is the first book to investigate how mental illness is portrayed
in Hindi cinema. It examines attitudes towards mental illness in
Indian culture, how they are reflected in Hindi films, and how culture
has influenced the portrayal of the psychoses. Dinesh Bhugra guides
the reader through the history of Indian cinema, covering developments
from the idealism of the 1950s to the stalking, jealousy and psychopathy
that characterises the films of the 1990s.
of individual films demonstrate the culture's approach towards mental
illness and reflect the impact of culture on films and vice versa.
Subjects covered include: cinema and emotion; attitudes towards
mental illness; socio-economic factors and cinema in India; Indian
personality, villany and history; and psychoanalysis in the films
of the 60s. "Mad Tales from Bollywood" will be of interest
to psychiatrists, mental health professionals, students of media
and cultural studies and those with an interest in Indian culture.
makes more films than Hollywood," points out Dinesh Bhugra.
"Its a very operatic film style with a lot of singing
and dancing." Bollywood films generally feature
strong messages, often reinforcing traditional principles such as
family values and acceptance by society. All of the 12 films chosen
by Dr Bhugra have at least one key character with some degree of
are talking about mental illness in a Western context - the psychiatrists
definition of schizophrenia and manic depression," he explains,
"but I hope to look at the portrayal of possession states,
trance and reincarnation too." In most of the films, psychosis
is poorly defined, with people shown hearing and responding to voices.
This depiction of mental illness is not solely the filmmakers
interpretation as these films were adapted from popular novels,
which sold millions of copies at railway stations around India.
"It will be interesting to see how those authors got their
ideas about mental illness."
terms of their portrayal of mental illness, Hindi films tend to
represent the mentally ill as comedic supporting characters that
add an amusing sideshow to, for example, the central love
story. "There may occasionally be slapstick and jokes
between two characters," he says, "so it will be interesting
to perceive what subtext is conveyed to the audience." Part
of his research will be to disentangle operatic licence
- a characteristic of Hindi cinema - from any portrayal of mental
study also focuses on the treatment of the mentally ill. Dr Bhugras
previous research, at the Maudsley Hospital in London, of ancient
Ayurvedic texts has provided him with an insight into the traditional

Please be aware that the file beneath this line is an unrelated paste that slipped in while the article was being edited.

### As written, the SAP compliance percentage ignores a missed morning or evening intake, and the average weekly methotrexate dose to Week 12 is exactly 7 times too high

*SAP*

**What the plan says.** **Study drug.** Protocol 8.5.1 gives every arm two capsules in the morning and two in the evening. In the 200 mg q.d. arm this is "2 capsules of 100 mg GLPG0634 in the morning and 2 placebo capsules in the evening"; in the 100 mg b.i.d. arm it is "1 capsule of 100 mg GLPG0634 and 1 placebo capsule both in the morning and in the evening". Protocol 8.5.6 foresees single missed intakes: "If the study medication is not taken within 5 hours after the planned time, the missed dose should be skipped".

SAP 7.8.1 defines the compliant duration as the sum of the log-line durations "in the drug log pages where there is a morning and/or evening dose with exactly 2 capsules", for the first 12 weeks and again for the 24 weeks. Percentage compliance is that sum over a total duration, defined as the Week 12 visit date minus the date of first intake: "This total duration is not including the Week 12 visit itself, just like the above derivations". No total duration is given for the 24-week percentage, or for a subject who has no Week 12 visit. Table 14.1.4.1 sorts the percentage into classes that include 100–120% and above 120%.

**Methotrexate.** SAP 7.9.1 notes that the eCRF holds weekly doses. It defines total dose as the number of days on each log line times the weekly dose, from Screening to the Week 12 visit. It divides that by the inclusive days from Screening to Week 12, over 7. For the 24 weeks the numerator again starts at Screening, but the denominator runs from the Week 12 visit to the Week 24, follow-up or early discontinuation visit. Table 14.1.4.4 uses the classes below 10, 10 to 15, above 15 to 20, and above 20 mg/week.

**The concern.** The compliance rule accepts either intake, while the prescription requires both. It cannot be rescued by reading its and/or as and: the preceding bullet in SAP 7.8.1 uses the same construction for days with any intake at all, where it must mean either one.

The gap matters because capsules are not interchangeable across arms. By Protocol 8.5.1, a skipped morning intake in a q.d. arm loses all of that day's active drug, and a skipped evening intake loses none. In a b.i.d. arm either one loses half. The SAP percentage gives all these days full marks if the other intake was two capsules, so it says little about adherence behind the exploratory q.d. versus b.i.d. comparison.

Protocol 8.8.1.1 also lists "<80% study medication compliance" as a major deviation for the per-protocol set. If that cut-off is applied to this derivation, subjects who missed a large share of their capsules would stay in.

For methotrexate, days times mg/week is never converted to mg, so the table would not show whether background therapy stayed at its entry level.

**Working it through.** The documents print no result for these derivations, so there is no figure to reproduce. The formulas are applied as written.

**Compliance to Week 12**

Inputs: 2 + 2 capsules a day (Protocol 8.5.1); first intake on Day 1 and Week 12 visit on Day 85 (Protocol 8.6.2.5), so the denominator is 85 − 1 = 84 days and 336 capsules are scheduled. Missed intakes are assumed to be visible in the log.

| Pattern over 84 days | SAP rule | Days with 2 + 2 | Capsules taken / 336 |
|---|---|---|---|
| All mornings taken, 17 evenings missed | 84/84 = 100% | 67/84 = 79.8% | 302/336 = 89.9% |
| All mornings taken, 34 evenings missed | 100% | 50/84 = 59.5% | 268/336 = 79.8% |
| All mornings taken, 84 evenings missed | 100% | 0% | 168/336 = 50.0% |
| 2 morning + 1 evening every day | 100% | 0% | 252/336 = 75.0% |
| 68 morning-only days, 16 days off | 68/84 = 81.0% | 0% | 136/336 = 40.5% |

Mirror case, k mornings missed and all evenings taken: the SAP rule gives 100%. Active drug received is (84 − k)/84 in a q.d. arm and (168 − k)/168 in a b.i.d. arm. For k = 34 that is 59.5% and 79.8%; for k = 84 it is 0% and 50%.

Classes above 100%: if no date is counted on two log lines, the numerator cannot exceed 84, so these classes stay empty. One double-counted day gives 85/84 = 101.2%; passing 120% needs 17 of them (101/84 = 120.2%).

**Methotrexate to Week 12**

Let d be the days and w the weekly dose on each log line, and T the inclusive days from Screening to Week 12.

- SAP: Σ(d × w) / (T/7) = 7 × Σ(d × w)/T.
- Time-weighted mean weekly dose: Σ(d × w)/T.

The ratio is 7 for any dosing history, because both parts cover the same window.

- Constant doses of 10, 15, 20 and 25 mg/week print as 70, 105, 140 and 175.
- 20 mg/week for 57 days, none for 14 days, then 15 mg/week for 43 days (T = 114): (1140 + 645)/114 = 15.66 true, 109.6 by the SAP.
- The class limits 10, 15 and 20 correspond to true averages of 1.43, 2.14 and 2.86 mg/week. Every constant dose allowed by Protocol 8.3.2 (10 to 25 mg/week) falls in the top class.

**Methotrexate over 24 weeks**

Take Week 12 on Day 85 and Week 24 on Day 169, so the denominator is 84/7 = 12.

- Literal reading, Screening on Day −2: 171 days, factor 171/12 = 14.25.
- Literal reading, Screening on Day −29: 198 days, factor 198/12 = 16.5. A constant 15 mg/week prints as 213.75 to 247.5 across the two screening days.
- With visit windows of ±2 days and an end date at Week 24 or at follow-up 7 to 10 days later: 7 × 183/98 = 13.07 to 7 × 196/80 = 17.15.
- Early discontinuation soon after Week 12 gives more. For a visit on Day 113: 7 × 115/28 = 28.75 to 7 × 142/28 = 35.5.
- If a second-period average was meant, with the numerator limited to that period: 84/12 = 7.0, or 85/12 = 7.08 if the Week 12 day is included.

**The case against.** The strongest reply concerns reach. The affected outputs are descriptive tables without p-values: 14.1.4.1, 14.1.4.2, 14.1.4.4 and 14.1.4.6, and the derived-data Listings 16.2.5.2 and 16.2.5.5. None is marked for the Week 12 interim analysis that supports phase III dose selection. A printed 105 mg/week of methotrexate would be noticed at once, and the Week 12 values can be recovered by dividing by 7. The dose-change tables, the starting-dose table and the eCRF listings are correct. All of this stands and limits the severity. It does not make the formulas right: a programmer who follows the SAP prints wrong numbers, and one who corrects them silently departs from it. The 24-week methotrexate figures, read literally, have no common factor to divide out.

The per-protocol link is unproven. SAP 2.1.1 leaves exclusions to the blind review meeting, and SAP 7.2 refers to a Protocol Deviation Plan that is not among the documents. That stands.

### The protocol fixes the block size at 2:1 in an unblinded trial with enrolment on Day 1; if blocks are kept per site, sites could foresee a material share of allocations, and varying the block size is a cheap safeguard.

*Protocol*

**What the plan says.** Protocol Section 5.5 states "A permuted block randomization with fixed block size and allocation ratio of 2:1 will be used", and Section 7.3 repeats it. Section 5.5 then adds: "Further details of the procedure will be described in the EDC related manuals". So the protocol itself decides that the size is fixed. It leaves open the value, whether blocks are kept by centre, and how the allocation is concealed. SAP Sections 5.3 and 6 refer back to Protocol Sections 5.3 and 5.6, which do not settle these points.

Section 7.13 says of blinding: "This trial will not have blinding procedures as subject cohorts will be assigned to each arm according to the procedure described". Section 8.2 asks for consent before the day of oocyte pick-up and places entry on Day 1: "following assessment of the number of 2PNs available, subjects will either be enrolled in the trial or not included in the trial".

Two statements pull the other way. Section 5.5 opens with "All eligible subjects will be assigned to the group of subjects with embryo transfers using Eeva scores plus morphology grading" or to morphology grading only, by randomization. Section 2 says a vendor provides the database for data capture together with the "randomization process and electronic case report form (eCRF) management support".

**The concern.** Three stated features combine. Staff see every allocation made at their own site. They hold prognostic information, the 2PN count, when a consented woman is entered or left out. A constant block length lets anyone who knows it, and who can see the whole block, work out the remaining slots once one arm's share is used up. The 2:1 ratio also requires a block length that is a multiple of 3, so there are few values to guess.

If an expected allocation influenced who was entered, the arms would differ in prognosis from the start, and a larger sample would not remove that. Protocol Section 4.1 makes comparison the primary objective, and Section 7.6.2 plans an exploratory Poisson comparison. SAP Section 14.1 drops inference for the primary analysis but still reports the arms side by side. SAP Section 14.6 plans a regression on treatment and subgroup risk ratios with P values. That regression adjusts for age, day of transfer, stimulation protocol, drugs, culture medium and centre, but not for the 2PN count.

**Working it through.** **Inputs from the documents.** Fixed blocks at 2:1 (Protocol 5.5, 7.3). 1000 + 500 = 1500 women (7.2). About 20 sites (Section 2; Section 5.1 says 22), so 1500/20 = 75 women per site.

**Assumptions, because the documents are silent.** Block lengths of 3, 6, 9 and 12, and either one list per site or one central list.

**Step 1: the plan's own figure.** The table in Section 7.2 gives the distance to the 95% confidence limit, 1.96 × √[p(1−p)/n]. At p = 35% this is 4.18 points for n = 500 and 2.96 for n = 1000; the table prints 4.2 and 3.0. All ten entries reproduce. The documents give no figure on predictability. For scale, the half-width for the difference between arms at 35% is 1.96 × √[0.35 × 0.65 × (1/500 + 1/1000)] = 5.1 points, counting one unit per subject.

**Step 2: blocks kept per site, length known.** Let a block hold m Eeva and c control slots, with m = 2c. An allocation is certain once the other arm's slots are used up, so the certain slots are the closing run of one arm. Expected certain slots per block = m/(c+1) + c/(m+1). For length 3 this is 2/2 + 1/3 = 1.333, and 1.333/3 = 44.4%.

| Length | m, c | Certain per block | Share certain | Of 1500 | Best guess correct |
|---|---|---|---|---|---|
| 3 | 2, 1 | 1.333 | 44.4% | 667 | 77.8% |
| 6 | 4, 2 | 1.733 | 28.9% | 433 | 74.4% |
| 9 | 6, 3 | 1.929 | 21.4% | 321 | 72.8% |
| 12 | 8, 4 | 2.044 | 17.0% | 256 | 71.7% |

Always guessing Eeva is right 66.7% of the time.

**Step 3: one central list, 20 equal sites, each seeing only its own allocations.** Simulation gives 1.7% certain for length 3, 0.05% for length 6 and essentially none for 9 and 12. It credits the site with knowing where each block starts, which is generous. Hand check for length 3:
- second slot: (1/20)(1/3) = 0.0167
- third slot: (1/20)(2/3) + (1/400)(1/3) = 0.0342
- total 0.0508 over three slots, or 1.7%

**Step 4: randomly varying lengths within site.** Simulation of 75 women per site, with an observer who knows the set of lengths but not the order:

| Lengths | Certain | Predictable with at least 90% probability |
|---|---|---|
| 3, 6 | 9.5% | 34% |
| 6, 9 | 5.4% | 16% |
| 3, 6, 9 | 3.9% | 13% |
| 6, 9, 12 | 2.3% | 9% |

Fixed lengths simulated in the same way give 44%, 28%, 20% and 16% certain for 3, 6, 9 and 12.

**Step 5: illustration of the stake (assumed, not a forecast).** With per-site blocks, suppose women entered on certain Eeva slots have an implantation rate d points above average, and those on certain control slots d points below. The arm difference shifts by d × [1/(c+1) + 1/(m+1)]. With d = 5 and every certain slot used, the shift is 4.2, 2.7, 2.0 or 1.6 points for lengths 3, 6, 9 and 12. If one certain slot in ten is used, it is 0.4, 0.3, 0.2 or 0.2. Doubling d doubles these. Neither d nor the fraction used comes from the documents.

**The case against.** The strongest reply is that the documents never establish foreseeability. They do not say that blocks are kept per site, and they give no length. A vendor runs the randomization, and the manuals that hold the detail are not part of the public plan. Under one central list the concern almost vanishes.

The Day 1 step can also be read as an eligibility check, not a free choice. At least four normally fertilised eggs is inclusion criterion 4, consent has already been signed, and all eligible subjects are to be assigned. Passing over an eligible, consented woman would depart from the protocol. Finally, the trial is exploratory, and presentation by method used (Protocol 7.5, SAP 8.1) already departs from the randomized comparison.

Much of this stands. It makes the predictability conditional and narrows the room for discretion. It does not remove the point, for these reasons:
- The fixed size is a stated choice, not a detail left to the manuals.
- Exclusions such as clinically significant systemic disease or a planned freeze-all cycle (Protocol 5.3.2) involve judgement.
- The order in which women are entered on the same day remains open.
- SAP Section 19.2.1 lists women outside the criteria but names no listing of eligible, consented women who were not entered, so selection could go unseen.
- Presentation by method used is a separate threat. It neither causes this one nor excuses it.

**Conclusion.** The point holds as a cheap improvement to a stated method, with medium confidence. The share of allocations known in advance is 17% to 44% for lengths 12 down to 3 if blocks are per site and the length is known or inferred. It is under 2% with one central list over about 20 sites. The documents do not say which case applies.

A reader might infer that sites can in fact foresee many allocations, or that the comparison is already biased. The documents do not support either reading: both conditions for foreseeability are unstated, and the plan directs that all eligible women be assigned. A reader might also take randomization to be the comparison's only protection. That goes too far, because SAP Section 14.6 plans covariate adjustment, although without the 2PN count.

Hindu system of medicine. "Mental illness is seen as an interaction
between personality, seasons and food etc., rather than taking a
biological or social approach." In India, he says, "People
take a pluralistic approach to treating the mentally ill, incorporating
Western treatment with visits to an Ayurvedic physician, and prayers
at specific temples." The extent to which this is represented
in films is a matter for investigation.
films Dr Bhugra is studying all had considerable mass-market appeal,
and were seen by a significant slice of the Indian population. Undoubtedly,
political factors coloured the portrayal of mental illness. "In
the 80s and 90s, whilst India was amid much political restlessness,
successful films made at that time included a psychopathic hero
who always gets punished for his bad deeds." Cinema audiences
would cheer on their wayward hero, despite knowing that retribution
for his behaviour was inevitable. Evidence of social factors influencing
film scripting does exist and Dr Bhugra is keen to investigate the
extent of such influence given Indias past political climate.
with Hollywoods portrayal of mental illness, Indian cinema
is perhaps less enlightened. As Dr Bhugra points out: "There
are fewer Bollywood films that look at mental illness in a serious
sympathetic way. Only one film discusses psychoanalysis at length
and depictions generally refer to asylums or the traditional model
of psychiatric hospitals." This, he argues, gives an impression
that: "Indian cinema may be 30 to 40 years behind Hollywoods
image of psychiatry." This may again reflect differing social
attitudes to mental illness: "There are cultural differences
where family contact, religion and pilgrimage may be the nonprofessional
ways of dealing with it."
addressing these issues, a broader aim of the project is to influence
public attitudes and foster a more sympathetic understanding of
mental illness. "In India families that care for the mentally
ill need to realise that this is a genuine illness and not an act
or an hysterical phenomenon," he explains. Moreover, he hopes
that his study may encourage film directors to modify their portrayal
of the mentally ill and thus reduce the stigma attached to mental
illness. "Hindi cinema is a cultural and ideological force
that creates and reinforces perceptions and attitudes in its viewers."
As such, it could have a profound influence on the Indian populations
attitudes to a mental health.
from the Wellcome